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Re: Old vs New Fiberglass Sailboats Hulls

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30 year old balsa cored FRP hull here. Glass is thin. Long race history. World cruiser. Zero problems. If she gets holed, which is way down on my worry list, she has a liferaft and all the safety gizmos. Proper maintenance easily prevents the core rot. She rocks.
Sure, if you have owned the boat and have taken care of it, no problem. But, many boats have been transferred lots of times and are unknown quantities. An unsuspecting guy where I found my Alberg bought this really sleek looking 40' space-shippy sailboat only to find out that the entire (very thin) core was rotten. It eventually went to the dump.

I spent a month replacing deck core, which is a messy but fairly easy job. Balsa is still the best core material. The main problem with most rotted core is that it was never saturated properly. Boats like Pearsons were mass produced and filling the core was apparently not on the agenda.
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Old 29-05-2011, 17:16   #26
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Re: Old vs New Fiberglass Sailboats Hulls

An older boat from the 60's was hand-laid. Apparently, from what I have been told by other guys around my marina is that they were overbuilt because no one was sure how strong fiberglass was.

My boat is a hand-laid 1977 and shows less signs of wear than some boats that are much newer. My guess is that some of these solid glass hulls from way back will outlast us all.
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Old 29-05-2011, 17:33   #27
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Re: Old vs New Fiberglass Sailboats Hulls

I always like the analogy of a car.
In the 1960's and 70's they were made of steel and man were they solid!!
Death traps too. Because we found out that solid caused injuries that crumple zone cars do not.
And every other fascet of a car has become much better in the last 30 or 40 years.

CHEAPER too!

cars are vastly cheaper in real terms than a 1970 car.

better built, better equiped and fewer breakdowns etc. In fact, when was the last time your car broke down?

Boats are the same.
Preasure of racing and competition to stay in business have made boast vastly better. vastly. Sure they may have thinner hulls, but the materials are not the same. Now it more modern polymers and resins including the latest but still expensive kelars and others.

Whatever build of hull if it was by a sucessful company it will have got better each decade.
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Old 29-05-2011, 19:04   #28
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Re: Old vs New Fiberglass Sailboats Hulls

One of the nicest examples of classic plastic is berthed beside us in Malaysia. Steve and Linda own sv"Linda" a 1957 Phillip Rhodes Bounty II built by Coleman Plastics Company in Sausalito. I am amazed at the condition of their boat considering the thousands of miles that have passed under her keel in her 54 years.




They have her reluctantly for sale due to a need to return home for family reasons. Whoever becomes the new owners are going to get a boat that is not only built strong but has beautiful classic lines and a proven track record. On the other hand a few years ago I was asked to have a look at a one year old Lagoon 440 "Blue Moon" that had a mysterious leak from behind the insulation in the engine compartment. It turned out that when she was built something went wrong with the hull layup and it had dry patches of glass that didn't have any catalyzed resin in them. Water was able to seep through the gelcoat and into the hull. The owner was refunded his money after threat of legal action and the boat was then quickly patched and re-sold as "Blue". I pity the new owner as he probably thought he was buying a near new quality boat and probably didn't even survey it.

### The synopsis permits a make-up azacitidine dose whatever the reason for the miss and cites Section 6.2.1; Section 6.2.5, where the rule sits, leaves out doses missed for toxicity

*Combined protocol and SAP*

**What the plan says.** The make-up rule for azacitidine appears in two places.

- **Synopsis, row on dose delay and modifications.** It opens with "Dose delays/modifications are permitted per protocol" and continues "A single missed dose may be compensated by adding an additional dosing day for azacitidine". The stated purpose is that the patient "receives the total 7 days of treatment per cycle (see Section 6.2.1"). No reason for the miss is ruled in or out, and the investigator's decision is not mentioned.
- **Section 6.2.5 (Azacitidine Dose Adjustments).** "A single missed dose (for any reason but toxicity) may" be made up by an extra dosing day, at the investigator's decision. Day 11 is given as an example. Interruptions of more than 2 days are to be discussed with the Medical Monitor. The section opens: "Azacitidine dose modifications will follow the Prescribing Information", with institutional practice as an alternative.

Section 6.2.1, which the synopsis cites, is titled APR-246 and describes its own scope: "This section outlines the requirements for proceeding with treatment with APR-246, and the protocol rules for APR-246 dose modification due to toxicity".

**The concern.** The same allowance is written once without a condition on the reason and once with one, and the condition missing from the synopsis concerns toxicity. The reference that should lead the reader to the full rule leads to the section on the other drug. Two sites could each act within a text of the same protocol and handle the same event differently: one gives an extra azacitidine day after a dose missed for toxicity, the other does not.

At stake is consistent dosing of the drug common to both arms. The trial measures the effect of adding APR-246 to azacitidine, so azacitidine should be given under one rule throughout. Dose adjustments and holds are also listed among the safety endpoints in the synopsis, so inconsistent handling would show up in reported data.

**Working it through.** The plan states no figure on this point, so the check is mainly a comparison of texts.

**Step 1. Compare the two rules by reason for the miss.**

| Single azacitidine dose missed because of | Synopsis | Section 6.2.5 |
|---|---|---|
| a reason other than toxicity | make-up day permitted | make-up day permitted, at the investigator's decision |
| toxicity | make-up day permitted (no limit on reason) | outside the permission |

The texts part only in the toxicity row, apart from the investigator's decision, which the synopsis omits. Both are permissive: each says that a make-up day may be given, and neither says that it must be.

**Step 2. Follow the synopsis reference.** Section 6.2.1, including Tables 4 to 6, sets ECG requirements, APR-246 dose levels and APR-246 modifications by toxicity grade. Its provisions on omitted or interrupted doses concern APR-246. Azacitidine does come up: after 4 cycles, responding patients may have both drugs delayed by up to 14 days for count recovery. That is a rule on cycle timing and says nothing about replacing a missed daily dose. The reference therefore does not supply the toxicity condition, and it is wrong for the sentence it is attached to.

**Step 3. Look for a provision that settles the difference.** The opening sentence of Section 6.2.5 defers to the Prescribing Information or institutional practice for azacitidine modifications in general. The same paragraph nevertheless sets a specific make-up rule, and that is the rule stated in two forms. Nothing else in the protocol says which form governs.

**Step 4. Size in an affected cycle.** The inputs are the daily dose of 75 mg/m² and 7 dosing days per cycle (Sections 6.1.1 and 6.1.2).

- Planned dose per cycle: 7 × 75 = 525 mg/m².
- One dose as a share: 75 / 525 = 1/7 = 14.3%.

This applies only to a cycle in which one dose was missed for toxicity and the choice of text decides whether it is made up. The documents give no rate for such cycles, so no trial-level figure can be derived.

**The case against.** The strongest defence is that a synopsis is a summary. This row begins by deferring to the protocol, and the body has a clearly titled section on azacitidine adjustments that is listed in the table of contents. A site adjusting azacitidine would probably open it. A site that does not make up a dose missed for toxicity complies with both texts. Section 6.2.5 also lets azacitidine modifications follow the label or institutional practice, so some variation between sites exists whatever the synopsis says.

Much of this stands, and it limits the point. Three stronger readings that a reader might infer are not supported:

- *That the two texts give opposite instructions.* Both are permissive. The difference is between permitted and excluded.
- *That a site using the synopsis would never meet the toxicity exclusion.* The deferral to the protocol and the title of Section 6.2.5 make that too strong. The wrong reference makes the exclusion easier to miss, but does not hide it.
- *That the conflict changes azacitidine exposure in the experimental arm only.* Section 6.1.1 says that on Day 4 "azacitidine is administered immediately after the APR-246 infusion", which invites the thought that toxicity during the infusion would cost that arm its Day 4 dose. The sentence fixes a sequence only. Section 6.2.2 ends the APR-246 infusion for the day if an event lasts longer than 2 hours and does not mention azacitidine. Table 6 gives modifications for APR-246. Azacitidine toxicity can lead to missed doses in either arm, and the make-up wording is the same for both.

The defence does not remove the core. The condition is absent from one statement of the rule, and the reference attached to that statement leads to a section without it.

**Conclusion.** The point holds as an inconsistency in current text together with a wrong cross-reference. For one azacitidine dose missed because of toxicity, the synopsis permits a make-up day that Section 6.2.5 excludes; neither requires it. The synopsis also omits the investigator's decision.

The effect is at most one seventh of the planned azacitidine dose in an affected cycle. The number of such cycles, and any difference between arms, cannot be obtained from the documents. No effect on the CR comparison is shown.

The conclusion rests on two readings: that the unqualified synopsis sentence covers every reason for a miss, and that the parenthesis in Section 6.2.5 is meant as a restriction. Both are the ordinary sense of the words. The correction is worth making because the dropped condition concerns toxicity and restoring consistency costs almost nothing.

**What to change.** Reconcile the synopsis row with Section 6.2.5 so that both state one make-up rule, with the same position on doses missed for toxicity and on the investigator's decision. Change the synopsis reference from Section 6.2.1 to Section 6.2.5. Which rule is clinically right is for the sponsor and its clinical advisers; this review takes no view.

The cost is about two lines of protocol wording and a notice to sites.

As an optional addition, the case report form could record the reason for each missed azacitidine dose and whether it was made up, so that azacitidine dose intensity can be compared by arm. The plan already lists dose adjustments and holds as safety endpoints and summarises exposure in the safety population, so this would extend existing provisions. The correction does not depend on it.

Age doesn't necessarily mean that a boat is either good or bad. You just need to pay due diligence when you purchase and thoroughly check them out.

Fair Winds

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Old 29-05-2011, 19:47   #29
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Re: Old vs New Fiberglass Sailboats Hulls

"However my wife is early 60's vintage and while I certainly do notice later vintages I wouldn't trade her out just because of age Her fiberglass bits seem to be holding up OK..."

Dan you are a very funny and lucky man .....


My 1982 Landfall is a slow heavy thick as cruiser from what I looked at when purchasing mine I would suggest it comes down to build quality of the yard

and on that note Dan I think yours was a wednesday build not a monday or friday build they were known for being slap up jobs

Cheers Alex
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Old 29-05-2011, 19:48   #30
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Re: Old vs New Fiberglass Sailboats Hulls

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Originally Posted by MarkJ View Post
I always like the analogy of a car.
In the 1960's and 70's they were made of steel and man were they solid!!
Death traps too. Because we found out that solid caused injuries that crumple zone cars do not.
And every other fascet of a car has become much better in the last 30 or 40 years.

CHEAPER too!

cars are vastly cheaper in real terms than a 1970 car.

better built, better equiped and fewer breakdowns etc. In fact, when was the last time your car broke down?

Boats are the same.
Preasure of racing and competition to stay in business have made boast vastly better. vastly. Sure they may have thinner hulls, but the materials are not the same. Now it more modern polymers and resins including the latest but still expensive kelars and others.

Whatever build of hull if it was by a sucessful company it will have got better each decade.
Not to start an argument, but cars and boats are not the same. I'm sorry...I just don't see it. And I own several of both.

OOoops! that sounded like bragging and I did not mean that. The whole lot of cars and boats is not worth a sh***t.